David Piercy, Appellant, v. Charles Black, Warden, Nebraska State Prison; the Nebraskaboard of Parole, Etc., Appellees, 801 F.2d 1075 (8th Cir. 1986)Annotate this Case
Submitted Dec. 12, 1985. Decided Oct. 1, 1986
Nancy L. Loftis, Lincoln, Neb., for appellant.
Linda Willard, Asst. Atty. Gen., Lincoln, Neb., for appellees.
Before ROSS, Circuit Judge, BRIGHT, Senior Circuit Judge, and BOWMAN, Circuit Judge.
BOWMAN, Circuit Judge.
David Piercy appeals the District Court's1 dismissal of his petition for a writ of habeas corpus. We affirm.I.
The facts of this case are not disputed. In March 1971, a Nebraska court sentenced Piercy to five years imprisonment for burglary. Approximately eighteen months later, Piercy escaped and remained at large for over three months. In January 1973, he was returned to custody, and two months later was sentenced to a consecutive term of one year for the escape. In December 1974, having served over three years and eight months on these sentences, Piercy was released on parole.
Less than four months later, in April 1975, Piercy was arrested for possession of burglary tools, loitering, and prowling. He was denied bail through the intervention of the Nebraska Board of Parole (Board) and thus immediately began accumulating time toward his sentences. In August 1975, a Nebraska court sentenced Piercy to three to five years imprisonment for attempted burglary and to twenty months to five years imprisonment for possession of burglary tools. The court made these sentences concurrent to each other but consecutive to his previous sentences. Shortly thereafter, the Board revoked Piercy's parole on his 1971 and 1973 convictions.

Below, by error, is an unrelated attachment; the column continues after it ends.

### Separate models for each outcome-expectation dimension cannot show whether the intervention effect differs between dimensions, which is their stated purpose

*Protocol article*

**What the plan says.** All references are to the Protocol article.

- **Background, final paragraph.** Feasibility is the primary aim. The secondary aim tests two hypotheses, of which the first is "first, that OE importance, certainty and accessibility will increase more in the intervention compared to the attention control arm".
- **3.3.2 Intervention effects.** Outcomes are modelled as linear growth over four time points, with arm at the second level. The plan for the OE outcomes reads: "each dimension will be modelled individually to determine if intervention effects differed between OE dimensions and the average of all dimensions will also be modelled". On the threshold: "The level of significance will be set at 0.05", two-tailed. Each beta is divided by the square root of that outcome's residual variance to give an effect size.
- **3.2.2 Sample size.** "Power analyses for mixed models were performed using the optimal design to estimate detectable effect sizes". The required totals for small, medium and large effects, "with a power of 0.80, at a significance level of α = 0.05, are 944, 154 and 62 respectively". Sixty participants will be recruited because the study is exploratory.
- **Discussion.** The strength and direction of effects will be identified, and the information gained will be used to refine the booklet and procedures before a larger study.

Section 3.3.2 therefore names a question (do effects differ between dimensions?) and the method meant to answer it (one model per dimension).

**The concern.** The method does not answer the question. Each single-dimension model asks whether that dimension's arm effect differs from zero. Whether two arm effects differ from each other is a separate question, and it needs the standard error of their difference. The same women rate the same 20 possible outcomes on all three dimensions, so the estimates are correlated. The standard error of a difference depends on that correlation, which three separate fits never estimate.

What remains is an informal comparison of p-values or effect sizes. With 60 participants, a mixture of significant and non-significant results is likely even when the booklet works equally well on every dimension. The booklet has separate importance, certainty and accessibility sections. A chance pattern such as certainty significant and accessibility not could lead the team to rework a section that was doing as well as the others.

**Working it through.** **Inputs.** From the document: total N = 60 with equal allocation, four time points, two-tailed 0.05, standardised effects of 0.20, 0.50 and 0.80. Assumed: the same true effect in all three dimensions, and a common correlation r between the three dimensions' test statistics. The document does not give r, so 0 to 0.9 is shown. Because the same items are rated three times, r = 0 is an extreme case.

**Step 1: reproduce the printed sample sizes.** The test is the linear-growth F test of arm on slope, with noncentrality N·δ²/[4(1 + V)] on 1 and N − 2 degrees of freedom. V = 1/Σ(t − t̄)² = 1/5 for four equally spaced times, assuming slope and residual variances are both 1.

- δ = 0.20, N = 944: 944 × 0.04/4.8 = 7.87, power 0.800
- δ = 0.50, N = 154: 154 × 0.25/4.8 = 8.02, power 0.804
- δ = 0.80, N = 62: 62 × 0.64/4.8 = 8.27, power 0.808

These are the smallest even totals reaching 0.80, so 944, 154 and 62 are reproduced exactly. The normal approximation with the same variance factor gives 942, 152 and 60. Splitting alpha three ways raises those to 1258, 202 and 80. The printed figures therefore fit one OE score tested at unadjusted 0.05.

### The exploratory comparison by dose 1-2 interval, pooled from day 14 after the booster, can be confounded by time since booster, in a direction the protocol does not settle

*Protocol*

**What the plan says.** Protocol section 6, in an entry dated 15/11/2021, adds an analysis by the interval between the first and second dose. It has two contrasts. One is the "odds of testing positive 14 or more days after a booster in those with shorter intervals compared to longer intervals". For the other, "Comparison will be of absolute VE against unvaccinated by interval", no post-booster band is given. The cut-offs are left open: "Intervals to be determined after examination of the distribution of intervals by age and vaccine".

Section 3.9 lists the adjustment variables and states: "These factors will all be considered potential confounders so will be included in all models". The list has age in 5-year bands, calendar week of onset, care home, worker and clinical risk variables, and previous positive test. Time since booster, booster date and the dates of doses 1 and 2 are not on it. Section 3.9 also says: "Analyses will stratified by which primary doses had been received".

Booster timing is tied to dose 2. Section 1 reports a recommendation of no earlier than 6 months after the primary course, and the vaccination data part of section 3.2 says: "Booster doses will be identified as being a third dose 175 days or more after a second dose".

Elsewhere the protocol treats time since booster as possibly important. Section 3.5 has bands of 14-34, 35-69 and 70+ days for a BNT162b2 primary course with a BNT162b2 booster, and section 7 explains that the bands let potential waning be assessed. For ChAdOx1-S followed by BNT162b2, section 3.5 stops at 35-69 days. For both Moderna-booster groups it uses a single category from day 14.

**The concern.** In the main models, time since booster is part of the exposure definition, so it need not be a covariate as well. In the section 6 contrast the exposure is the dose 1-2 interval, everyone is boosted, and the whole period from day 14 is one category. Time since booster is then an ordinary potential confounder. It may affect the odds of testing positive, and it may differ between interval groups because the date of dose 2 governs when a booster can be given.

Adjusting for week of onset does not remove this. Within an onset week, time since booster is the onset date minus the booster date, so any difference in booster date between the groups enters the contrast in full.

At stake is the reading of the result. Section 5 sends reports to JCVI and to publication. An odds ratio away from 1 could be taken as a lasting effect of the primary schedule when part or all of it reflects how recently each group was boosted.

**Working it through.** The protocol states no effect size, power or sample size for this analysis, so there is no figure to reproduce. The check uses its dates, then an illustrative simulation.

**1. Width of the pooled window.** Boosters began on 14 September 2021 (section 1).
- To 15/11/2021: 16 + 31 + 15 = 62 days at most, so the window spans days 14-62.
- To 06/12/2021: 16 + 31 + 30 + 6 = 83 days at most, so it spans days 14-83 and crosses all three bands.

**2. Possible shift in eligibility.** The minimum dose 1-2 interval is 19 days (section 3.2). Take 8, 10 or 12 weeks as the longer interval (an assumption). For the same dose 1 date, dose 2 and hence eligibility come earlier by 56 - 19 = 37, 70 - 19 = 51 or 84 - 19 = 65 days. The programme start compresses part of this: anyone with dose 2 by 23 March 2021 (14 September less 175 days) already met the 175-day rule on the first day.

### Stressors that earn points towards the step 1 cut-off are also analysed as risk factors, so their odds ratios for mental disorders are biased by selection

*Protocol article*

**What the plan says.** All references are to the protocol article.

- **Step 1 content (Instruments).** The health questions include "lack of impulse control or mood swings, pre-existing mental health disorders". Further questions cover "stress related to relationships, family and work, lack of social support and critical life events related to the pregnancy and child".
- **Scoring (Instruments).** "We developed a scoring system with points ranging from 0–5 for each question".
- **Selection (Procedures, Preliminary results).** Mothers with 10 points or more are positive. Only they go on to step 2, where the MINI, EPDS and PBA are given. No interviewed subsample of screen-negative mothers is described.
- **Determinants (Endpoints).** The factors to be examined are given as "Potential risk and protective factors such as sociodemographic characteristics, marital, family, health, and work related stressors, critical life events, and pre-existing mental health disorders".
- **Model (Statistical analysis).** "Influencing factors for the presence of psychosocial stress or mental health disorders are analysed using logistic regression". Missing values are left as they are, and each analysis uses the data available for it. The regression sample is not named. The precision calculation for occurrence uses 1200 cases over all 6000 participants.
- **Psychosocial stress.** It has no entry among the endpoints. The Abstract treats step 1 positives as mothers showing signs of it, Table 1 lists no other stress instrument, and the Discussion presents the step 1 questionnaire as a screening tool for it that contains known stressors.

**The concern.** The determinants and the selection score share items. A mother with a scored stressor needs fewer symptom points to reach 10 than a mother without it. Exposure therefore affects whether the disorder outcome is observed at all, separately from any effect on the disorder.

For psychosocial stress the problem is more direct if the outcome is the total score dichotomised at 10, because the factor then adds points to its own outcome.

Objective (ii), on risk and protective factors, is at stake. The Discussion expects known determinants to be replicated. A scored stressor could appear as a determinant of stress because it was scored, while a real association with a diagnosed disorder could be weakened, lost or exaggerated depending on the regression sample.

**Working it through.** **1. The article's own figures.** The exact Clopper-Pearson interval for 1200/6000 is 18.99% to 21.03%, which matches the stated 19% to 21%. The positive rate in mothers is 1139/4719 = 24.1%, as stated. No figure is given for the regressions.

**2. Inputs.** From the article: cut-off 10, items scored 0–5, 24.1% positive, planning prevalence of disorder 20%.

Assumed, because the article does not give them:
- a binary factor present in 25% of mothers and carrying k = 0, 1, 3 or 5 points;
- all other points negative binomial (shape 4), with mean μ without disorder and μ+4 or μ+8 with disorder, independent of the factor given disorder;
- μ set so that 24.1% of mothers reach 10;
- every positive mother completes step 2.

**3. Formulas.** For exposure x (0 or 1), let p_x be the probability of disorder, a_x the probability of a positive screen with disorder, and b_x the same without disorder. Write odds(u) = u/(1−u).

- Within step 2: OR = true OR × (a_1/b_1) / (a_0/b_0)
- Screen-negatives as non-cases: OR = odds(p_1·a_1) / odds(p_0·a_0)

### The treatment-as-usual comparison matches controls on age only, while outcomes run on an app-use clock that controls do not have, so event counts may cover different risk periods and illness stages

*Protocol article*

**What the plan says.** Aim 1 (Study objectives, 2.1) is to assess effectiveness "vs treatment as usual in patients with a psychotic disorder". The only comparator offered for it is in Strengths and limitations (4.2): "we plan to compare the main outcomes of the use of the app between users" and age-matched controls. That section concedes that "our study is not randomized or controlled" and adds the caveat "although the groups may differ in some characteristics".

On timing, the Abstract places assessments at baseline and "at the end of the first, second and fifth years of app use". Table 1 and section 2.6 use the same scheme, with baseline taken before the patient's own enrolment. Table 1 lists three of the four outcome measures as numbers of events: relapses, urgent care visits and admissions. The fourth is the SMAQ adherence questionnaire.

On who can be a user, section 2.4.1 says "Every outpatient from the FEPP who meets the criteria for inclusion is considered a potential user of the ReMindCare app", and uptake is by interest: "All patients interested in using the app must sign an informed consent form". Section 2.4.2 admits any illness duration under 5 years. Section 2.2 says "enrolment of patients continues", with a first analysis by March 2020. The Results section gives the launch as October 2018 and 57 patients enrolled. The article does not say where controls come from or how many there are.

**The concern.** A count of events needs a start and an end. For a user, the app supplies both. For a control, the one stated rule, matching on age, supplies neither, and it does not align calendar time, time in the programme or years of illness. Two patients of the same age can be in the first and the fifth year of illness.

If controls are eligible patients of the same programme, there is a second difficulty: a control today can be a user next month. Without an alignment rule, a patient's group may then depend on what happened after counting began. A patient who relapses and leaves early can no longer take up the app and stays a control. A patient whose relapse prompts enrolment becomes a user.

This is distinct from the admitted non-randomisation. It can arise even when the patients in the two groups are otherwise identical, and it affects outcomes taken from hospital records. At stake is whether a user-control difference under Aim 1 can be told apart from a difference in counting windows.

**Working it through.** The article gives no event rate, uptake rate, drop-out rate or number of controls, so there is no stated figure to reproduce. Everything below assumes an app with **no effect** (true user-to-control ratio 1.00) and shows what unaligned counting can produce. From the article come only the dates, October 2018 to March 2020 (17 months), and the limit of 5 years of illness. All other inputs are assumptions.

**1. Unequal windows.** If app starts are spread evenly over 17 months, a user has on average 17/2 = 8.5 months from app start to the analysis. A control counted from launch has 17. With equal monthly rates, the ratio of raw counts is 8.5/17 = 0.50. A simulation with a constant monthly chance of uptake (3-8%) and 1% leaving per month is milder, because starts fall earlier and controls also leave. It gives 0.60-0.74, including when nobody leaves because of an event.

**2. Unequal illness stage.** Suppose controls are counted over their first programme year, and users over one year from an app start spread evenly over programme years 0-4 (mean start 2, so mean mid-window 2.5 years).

Piercy served the time remaining on his 1971 and 1973 convictions and when discharged from those sentences in April 1977, had served approximately five years, eight months, and one week. He then began serving the sentence from his 1975 conviction, and in May 1978 was granted parole. Within four weeks, Iowa authorities arrested Piercy on burglary charges. In August 1978, the Iowa court sentenced Piercy to ten years imprisonment on his guilty plea. He remained in Iowa's physical custody until April 1979, when he was returned to Nebraska under the Interstate Corrections Compact, Neb.Rev.Stat. Secs. 29-3401 et seq. He continued serving time on the Iowa conviction until Iowa discharged him in November 1982. He had served approximately four years and three months on his Iowa sentence.